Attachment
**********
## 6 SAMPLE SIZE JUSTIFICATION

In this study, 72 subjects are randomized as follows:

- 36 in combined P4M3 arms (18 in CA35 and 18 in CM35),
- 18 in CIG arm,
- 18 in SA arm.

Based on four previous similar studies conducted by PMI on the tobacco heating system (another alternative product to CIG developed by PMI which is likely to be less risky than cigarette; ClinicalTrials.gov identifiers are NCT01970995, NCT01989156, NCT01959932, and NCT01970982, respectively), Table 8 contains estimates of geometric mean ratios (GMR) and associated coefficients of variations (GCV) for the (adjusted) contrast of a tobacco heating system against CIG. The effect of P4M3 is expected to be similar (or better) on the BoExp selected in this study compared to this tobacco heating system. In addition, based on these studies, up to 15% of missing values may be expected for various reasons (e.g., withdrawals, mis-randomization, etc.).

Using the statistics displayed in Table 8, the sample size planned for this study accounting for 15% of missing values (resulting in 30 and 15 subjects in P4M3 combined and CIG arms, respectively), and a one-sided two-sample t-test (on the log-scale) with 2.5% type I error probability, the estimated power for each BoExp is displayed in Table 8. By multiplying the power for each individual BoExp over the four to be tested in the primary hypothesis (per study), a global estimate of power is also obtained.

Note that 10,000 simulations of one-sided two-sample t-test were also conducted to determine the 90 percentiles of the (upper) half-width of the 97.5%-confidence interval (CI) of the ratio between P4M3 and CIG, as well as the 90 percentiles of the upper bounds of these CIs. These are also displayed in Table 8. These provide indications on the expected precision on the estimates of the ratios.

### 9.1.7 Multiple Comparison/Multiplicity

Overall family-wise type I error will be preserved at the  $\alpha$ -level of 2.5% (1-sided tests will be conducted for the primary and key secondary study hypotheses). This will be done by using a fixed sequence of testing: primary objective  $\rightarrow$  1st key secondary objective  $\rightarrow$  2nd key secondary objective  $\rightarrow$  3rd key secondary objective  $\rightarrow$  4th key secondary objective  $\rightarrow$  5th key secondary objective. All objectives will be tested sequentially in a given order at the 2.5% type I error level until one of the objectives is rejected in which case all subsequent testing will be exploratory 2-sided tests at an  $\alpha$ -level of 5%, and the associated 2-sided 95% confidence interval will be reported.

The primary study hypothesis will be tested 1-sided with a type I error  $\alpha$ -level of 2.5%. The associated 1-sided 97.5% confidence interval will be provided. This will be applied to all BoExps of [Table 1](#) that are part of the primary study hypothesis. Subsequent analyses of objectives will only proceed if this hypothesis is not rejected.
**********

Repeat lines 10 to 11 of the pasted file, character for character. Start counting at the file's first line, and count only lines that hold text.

Overall family-wise type I error will be preserved at the  $\alpha$ -level of 2.5% (1-sided tests will be conducted for the primary and key secondary study hypotheses). This will be done by using a fixed sequence of testing: primary objective  $\rightarrow$  1st key secondary objective  $\rightarrow$  2nd key secondary objective  $\rightarrow$  3rd key secondary objective  $\rightarrow$  4th key secondary objective  $\rightarrow$  5th key secondary objective. All objectives will be tested sequentially in a given order at the 2.5% type I error level until one of the objectives is rejected in which case all subsequent testing will be exploratory 2-sided tests at an  $\alpha$ -level of 5%, and the associated 2-sided 95% confidence interval will be reported.

The primary study hypothesis will be tested 1-sided with a type I error  $\alpha$ -level of 2.5%. The associated 1-sided 97.5% confidence interval will be provided. This will be applied to all BoExps of [Table 1](#) that are part of the primary study hypothesis. Subsequent analyses of objectives will only proceed if this hypothesis is not rejected.